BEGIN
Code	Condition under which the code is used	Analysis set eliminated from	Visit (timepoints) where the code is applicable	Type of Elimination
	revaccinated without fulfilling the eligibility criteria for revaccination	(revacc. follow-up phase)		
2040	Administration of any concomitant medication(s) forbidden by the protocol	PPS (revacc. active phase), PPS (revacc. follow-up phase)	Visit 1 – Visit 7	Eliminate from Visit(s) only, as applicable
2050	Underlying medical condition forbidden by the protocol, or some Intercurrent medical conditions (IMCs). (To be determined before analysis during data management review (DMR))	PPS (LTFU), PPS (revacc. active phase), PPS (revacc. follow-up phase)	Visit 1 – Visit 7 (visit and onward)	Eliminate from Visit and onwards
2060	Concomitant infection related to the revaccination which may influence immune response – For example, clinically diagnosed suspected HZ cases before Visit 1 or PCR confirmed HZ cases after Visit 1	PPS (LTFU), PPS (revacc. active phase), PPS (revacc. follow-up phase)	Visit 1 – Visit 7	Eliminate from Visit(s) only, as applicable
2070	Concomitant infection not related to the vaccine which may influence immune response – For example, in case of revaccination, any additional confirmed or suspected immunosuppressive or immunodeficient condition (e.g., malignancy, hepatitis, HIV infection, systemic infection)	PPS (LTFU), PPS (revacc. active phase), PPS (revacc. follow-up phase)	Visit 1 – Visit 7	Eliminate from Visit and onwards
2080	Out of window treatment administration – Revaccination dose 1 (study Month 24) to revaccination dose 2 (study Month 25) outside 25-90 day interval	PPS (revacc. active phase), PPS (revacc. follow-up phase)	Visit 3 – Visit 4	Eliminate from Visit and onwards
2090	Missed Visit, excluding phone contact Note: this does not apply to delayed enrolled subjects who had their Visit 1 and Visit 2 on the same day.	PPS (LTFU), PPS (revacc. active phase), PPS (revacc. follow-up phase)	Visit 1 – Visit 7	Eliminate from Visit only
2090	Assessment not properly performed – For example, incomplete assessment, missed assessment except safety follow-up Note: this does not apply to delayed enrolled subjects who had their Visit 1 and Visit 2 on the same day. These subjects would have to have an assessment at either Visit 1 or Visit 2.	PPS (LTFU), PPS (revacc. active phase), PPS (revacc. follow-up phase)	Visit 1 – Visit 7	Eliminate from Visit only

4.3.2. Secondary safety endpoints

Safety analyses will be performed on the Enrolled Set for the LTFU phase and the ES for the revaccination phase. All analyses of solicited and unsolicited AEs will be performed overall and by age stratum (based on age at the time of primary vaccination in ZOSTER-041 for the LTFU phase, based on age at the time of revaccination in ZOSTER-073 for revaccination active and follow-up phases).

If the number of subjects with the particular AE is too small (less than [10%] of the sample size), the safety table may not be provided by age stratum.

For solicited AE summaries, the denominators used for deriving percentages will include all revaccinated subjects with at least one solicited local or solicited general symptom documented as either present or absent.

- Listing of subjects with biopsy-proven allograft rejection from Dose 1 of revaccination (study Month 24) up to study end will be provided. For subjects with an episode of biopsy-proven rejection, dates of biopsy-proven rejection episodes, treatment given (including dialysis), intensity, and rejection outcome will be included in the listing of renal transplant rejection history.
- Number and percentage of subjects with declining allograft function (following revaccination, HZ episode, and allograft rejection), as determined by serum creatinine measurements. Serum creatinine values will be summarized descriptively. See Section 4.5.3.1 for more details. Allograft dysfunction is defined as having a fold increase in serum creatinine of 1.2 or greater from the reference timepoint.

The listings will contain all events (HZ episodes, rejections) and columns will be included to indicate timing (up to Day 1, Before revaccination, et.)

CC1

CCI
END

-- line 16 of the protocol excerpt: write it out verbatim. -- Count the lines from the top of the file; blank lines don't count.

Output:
The listings will contain all events (HZ episodes, rejections) and columns will be included to indicate timing (up to Day 1, Before revaccination, et.)